In his favour, it should be said that his record is slightly better than that of Senator Edward Kennedy. In 1982, Bentsen voted to bar federal sponsorship of experimentation “on a living fetus or infant, whether before or after induced abortion, unless such research or experimentation is done for the purpose of insuring the survival of that fetus or infant.” Kennedy voted for experimentation “on a live fetus or infant” – Bentsen, to his credit, voted against it.
The Democrat platform of 1988, is little different from that of 1984. Not every office holder must share the party’s view, but the Presidential and Vice-Presidential candidates are pledged to uphold the Party platform.
The 1984 Democratic Platform
“The Democratic Party recognizes reproductive freedom as a fundamental human right. We therefore, oppose government interference in the reproductive decisions of Americans, especially government interference which denies poor Americans the right to privacy by funding or advocating one or a limited number of reproductive choices only.”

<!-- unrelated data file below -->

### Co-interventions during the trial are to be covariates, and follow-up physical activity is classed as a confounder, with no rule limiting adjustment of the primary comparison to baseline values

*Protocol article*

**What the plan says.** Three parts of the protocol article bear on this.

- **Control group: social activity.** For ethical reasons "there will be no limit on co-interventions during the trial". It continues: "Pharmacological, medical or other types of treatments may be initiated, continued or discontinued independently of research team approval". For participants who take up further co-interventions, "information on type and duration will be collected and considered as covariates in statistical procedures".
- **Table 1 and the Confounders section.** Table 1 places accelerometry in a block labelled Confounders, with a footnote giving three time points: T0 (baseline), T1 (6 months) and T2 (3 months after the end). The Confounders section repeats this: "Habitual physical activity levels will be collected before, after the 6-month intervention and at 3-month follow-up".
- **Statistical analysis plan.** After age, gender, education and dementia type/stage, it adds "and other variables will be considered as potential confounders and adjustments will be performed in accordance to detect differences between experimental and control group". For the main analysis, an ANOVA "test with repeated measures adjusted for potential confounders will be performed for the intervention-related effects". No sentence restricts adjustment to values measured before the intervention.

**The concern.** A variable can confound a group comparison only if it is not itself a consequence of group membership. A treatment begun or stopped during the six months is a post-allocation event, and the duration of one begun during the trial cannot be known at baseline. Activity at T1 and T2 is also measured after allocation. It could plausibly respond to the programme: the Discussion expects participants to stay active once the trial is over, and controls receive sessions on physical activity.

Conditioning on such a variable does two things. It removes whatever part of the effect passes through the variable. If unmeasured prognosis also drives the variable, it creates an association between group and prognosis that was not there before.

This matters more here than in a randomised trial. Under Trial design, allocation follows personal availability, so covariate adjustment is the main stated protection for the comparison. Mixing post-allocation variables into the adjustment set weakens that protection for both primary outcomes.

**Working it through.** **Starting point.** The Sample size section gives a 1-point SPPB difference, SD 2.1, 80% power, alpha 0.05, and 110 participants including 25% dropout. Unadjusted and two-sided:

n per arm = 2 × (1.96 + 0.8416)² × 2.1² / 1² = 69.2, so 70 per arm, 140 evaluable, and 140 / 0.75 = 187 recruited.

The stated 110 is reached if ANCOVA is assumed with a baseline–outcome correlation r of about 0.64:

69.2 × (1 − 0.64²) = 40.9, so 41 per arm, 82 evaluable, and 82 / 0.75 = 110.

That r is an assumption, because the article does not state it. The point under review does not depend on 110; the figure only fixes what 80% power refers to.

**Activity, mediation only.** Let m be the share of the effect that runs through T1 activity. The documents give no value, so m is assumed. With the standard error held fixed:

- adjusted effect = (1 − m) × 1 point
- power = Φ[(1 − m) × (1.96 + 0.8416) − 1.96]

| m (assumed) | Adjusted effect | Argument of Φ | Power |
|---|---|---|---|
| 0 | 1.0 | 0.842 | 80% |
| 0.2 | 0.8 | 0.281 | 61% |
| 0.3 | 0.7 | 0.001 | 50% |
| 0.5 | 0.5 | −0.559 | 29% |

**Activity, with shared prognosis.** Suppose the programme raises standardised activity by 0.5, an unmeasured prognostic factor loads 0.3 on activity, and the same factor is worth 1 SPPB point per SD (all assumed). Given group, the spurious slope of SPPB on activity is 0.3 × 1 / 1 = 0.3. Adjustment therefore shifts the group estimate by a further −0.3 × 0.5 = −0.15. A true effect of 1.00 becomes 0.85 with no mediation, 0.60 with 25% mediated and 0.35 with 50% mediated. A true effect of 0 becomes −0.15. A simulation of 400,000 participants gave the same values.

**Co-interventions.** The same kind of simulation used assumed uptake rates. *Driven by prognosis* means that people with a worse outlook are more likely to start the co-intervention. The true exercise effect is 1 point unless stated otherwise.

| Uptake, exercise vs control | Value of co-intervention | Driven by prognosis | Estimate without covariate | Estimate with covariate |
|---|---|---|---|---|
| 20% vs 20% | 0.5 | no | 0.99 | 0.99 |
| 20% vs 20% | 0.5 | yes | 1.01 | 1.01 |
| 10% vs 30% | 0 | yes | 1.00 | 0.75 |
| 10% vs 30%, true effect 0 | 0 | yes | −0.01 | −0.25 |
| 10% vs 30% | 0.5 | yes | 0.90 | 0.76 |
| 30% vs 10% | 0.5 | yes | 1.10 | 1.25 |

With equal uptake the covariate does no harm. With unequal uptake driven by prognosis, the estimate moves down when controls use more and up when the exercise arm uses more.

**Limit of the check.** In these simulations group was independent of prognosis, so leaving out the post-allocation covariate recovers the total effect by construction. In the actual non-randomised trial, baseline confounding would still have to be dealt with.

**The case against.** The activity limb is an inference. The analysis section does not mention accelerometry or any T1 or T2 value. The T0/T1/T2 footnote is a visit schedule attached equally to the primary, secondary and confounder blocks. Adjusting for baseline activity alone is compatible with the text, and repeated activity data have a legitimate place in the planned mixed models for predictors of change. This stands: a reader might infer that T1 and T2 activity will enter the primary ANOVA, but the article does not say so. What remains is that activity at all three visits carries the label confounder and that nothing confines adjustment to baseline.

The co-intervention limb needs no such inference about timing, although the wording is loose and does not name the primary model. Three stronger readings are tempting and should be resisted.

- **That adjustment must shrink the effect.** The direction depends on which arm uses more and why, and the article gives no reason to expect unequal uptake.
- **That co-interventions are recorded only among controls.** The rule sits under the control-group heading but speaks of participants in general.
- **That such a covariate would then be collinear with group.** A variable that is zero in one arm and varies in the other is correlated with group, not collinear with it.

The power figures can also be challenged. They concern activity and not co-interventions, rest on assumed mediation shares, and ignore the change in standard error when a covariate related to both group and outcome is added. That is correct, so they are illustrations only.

“We fully recognize the religious and ethical concerns which many Americans have about abortion, but we also recognize the belief of many Americans that a woman has a right to choose whether and when to have a child.”
“The Democratic Party support the 1973 decision on abortion rights as a law of the land and opposes any constitutional amendment to restrict or overturn that decision.”
“We deplore violence and harassment against health providers and women seeking services and will work to end such acts.”